Search Engine Penalties and Filters - 2008 Guide

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There are two words that are guaranteed to strike fear into the heart of any website proprietor: penalties and filters. They damage rankings and ultimately may result in banishment from the search engines. However, before panic sets in, let us guide you through the basics of penalties and filters.

A penalty is caused by significant violations of a search engine's website guidelines, such as:

1. Cloaking (showing one version of a site to search engines and another version to human visitors).
2. Hidden text (text not easily read by search engines that can be used to inflate a website’s keywords).
3. Linking out to "bad neighborhoods" (i.e. Pills, Porn or Casinos).
4. Consistent and abusive negative link building.

Penalties can be issued after a person reviews a website or after it has been crawled and processed by search engines. They result in a website being heavily held back in the rankings, or removed from the search engine's index entirely. A penalty is called a ban when a website is completely removed from a search engine.

To remove a penalty, a site needs to first correct the problem that caused it, then contact the search engine and request a reinclusion. It is important to note penalties are not common for business websites, particularly in Google.

1. In Google, this is done through a Webmaster Tools account, which can be set up for free.
2. MSN has just created a Webmaster Tools system like Google's.
3. Yahoo does not have a defined reinclusion process.
4. A filter is caused by passing a search engine's threshold setting for one or more optimization/link building elements, such as:

1. Too many keyword mentions on a page's body content (over-optimization).
2. Too much keyword blurring between a site's pages.
3. Too many links with the same anchor text.
4. Too much keyword-rich internal linking (can cause 950 filter).
5. Too much link building in a short period of time.
6. Too much link building using the same anchor text.
7. Link building in bad neighborhoods.


Filters are common. They are issued automatically after the site is crawled and processed by search engines and result in a site being held back in the rankings.

1. Filters can be keyword-based or site-based.
2. Filters can be mild (held back a few positions) or heavy (held back hundreds of positions).
3. Filters can have a time element (like the normal Google Sandbox process, where a site is initially held back many positions and over time gets held back less and less until eventually it ranks near its allinanchor rankings).


In general, to remove a filter a site needs to first correct the problem that caused it, then wait for the search engine (s) to crawl the site again and find the corrections. The next time the search engine updates its rankings with the corrected data, the filter will be lifted automatically.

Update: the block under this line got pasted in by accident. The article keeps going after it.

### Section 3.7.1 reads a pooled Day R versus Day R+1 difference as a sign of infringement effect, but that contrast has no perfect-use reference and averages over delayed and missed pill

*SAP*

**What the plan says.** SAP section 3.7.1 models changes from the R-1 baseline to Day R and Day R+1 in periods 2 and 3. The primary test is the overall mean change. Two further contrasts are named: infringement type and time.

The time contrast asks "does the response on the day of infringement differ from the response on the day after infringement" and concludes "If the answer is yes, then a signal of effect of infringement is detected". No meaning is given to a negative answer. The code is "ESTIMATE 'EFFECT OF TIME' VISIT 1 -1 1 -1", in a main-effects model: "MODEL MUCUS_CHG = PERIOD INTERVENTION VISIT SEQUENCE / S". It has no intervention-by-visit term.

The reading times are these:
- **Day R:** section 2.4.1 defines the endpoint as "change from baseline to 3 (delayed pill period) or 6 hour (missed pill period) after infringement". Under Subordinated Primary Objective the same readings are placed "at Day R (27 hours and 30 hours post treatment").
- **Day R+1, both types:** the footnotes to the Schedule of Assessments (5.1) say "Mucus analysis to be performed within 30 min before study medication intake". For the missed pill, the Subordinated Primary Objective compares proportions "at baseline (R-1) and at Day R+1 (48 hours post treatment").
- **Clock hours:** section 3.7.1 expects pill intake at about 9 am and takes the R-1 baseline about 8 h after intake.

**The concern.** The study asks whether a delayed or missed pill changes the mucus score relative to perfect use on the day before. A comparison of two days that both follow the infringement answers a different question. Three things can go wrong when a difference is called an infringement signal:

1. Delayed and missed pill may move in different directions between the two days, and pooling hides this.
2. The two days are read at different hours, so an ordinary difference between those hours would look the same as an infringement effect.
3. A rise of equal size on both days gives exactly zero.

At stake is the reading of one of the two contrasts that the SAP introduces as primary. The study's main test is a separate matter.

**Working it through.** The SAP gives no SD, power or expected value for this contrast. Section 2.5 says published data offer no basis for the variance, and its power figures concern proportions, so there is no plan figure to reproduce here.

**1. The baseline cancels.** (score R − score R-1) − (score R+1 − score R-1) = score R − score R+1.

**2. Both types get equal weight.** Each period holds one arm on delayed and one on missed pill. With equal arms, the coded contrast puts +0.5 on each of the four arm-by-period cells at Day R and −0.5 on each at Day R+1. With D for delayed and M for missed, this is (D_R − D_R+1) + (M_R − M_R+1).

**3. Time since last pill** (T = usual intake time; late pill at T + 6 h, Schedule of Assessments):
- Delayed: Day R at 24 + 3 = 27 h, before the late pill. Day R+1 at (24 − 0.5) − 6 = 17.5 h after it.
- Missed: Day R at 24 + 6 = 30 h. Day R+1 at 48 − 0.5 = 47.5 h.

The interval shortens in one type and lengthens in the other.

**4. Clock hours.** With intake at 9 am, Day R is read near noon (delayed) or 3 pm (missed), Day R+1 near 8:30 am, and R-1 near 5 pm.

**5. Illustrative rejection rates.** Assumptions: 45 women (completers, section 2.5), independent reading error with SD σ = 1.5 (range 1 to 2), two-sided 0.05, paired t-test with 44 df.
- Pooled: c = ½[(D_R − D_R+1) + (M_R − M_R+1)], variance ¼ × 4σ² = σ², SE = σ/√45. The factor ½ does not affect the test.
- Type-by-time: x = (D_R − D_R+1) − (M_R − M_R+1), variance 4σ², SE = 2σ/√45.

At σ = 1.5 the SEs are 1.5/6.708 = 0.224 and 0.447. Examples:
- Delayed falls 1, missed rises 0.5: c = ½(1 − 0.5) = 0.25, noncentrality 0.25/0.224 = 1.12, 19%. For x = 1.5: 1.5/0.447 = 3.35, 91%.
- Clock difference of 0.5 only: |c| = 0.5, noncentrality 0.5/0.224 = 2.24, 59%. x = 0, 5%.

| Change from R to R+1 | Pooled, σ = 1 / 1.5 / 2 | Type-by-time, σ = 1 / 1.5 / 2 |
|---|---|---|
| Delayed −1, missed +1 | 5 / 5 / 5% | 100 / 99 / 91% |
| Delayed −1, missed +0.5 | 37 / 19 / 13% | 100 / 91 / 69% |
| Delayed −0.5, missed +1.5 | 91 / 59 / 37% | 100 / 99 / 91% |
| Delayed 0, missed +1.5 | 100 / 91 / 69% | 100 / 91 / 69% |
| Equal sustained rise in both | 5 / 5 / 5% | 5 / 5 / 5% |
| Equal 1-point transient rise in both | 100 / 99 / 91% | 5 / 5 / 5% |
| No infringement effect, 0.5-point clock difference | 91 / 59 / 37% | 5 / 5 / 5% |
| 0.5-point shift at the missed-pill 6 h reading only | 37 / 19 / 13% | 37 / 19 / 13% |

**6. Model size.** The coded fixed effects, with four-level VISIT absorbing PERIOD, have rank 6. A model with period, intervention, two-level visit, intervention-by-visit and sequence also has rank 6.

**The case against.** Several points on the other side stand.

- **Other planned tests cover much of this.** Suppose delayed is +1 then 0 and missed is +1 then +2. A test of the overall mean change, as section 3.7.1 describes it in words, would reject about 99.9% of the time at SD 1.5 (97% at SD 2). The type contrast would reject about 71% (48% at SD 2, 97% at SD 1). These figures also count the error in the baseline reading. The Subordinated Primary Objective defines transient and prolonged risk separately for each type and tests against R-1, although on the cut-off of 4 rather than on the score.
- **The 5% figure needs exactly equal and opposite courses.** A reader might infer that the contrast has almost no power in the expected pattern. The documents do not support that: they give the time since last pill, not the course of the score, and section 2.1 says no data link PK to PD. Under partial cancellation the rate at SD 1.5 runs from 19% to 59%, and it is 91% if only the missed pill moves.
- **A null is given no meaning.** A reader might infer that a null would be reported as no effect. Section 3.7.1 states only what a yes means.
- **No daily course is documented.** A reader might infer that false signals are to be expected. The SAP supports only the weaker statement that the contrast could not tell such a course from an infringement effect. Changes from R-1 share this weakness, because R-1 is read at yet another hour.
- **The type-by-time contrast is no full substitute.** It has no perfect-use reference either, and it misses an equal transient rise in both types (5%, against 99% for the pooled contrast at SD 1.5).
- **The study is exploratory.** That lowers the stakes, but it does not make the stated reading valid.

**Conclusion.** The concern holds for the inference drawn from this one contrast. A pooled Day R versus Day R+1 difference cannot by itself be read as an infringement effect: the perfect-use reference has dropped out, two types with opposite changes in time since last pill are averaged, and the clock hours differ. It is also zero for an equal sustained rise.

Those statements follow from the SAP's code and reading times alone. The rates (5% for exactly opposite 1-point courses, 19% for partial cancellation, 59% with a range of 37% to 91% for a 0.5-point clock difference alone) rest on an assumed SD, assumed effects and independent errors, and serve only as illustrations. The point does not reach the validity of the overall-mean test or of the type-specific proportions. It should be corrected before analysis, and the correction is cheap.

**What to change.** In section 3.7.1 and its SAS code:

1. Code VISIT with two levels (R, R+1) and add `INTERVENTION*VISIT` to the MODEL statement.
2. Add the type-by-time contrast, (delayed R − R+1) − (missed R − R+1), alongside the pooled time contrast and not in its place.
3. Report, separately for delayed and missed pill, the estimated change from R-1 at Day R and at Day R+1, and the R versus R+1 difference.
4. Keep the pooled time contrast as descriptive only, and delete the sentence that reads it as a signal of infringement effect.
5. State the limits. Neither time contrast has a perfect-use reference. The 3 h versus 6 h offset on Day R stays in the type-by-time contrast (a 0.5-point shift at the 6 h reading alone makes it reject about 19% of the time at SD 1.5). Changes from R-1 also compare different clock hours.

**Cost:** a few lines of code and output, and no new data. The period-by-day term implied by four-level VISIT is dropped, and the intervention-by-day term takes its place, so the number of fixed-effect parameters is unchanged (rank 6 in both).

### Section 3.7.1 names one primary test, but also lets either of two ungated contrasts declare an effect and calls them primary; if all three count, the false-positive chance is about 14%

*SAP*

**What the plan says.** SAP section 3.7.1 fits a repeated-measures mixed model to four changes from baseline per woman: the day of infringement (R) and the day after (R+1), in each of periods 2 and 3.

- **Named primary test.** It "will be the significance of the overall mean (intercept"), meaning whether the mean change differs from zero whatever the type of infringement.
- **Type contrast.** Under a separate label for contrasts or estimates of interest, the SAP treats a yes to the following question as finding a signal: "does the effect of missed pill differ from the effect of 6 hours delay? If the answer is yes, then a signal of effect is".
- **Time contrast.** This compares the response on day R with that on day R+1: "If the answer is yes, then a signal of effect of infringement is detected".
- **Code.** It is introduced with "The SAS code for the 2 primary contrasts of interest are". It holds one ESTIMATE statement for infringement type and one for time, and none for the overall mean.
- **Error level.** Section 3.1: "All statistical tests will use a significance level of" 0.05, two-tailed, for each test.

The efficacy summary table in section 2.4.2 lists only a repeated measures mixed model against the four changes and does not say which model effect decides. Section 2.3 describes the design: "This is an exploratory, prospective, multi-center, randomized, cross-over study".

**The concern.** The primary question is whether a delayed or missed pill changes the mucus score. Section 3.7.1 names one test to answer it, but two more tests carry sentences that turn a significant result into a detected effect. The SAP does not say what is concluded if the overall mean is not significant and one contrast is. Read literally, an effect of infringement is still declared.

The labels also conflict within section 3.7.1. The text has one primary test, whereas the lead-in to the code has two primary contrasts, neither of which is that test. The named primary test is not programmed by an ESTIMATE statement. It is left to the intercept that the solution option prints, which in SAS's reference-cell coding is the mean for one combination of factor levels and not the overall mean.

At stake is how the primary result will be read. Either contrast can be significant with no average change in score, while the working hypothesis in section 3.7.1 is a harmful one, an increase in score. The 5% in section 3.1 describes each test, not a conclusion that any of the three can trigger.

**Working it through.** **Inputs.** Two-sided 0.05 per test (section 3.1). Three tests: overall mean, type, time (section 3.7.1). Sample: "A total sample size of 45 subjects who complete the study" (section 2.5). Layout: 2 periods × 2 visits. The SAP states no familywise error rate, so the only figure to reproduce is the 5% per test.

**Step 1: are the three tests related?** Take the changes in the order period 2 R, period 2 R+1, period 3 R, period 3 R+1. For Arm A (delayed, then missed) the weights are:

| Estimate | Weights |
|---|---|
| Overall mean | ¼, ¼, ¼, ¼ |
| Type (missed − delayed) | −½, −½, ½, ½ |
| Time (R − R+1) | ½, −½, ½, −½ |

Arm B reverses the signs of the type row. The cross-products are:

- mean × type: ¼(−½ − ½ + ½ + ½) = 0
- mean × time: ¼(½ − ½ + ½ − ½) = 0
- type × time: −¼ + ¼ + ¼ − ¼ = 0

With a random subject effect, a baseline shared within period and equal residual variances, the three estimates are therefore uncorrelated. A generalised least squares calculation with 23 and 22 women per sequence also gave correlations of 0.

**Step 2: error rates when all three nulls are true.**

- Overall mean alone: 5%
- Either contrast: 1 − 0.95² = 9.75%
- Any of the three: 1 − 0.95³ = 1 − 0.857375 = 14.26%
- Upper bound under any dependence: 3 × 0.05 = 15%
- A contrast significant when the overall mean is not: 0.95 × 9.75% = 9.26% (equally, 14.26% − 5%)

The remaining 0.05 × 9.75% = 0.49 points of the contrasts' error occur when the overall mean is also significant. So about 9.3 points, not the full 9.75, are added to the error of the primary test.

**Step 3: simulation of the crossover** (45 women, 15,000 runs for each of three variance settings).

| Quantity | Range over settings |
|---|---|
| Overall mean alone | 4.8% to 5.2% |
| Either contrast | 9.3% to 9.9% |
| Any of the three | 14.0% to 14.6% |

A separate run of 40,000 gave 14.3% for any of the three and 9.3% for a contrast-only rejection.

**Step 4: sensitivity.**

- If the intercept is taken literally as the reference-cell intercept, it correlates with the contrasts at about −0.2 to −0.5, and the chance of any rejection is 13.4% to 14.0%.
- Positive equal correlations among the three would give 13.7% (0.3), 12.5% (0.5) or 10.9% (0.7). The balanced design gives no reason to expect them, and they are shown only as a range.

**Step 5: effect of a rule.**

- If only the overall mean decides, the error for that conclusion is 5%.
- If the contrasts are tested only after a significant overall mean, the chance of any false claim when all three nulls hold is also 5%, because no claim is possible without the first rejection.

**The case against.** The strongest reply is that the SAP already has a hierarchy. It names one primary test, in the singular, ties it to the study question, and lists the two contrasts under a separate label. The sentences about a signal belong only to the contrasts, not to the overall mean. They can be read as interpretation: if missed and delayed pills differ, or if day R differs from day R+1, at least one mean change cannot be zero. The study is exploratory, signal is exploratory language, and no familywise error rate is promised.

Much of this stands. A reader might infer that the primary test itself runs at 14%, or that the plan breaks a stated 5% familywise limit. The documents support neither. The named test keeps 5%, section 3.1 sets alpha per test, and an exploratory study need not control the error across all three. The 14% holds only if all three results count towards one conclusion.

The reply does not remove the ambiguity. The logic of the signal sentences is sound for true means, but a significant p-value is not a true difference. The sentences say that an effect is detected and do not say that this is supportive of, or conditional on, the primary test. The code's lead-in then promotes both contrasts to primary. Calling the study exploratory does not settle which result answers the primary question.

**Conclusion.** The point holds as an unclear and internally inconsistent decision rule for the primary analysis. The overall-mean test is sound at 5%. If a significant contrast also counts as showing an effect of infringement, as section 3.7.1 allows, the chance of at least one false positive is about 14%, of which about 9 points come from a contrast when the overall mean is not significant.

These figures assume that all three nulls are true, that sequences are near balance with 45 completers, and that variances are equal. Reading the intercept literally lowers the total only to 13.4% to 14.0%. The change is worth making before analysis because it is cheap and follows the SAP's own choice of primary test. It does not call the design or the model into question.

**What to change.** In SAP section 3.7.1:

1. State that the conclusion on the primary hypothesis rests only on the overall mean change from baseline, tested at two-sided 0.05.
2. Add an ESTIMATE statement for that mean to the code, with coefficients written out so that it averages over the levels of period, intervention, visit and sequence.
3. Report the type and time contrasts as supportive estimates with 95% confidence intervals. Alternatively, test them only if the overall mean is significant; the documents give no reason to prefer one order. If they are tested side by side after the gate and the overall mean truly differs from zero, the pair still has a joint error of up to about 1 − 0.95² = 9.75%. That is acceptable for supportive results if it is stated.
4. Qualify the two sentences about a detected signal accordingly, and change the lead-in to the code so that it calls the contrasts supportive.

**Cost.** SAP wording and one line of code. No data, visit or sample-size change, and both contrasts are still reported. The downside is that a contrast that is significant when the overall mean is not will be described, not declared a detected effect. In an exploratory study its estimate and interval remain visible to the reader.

1. In some cases, like the Google Sandbox, you can simply outwait a filter. Websites commonly spend anywhere between a few months and a year or so in the Google Sandbox. The time websites spend in the Sandbox has significantly decreased over the last few years.

2. In some cases, you can remove a filter on a site by doing things that search engines like (such as getting quality links to the site from other respected websites in the same sector) to outweigh the things about the site or optimization they don't like.

Filters are common, especially in Google.

1. The Google Sandbox is technically a filter. Google closely examines new websites for over-optimization to try and minimize spammy websites filling its SERPS. As a result, newer websites often trip filters when they start an optimization campaign using traditional SEO (lots of keywords on the page, keyword-heavy titles and description, keyword heavy anchor text in incoming links). This pattern of new websites getting filtered and eventually getting released from the filter is called the Google Sandbox. Websites can speed up their release date from the Sandbox by getting quality internal links and not going overboard with on-site optimization.

2. New websites are not the only targets. Older websites can trip filters when they go overboard with over-optimization

Being aware of how search engines assess penalties and filters is essential to avoiding them. Do not try to cheat the system, over-optimize or trick search engines. They are savvy to these tactics and punish those who attempt to take advantage of them. What may help in the short term will only end up hurting in the long term.

Being competitive in the SERP’s is important, and sitting idly is not a good strategy. If you must build links or optimize your website try to stick to the guidelines and use common sense.

Source : http://www.submitawebsite.com/blog/index.html

1 comment

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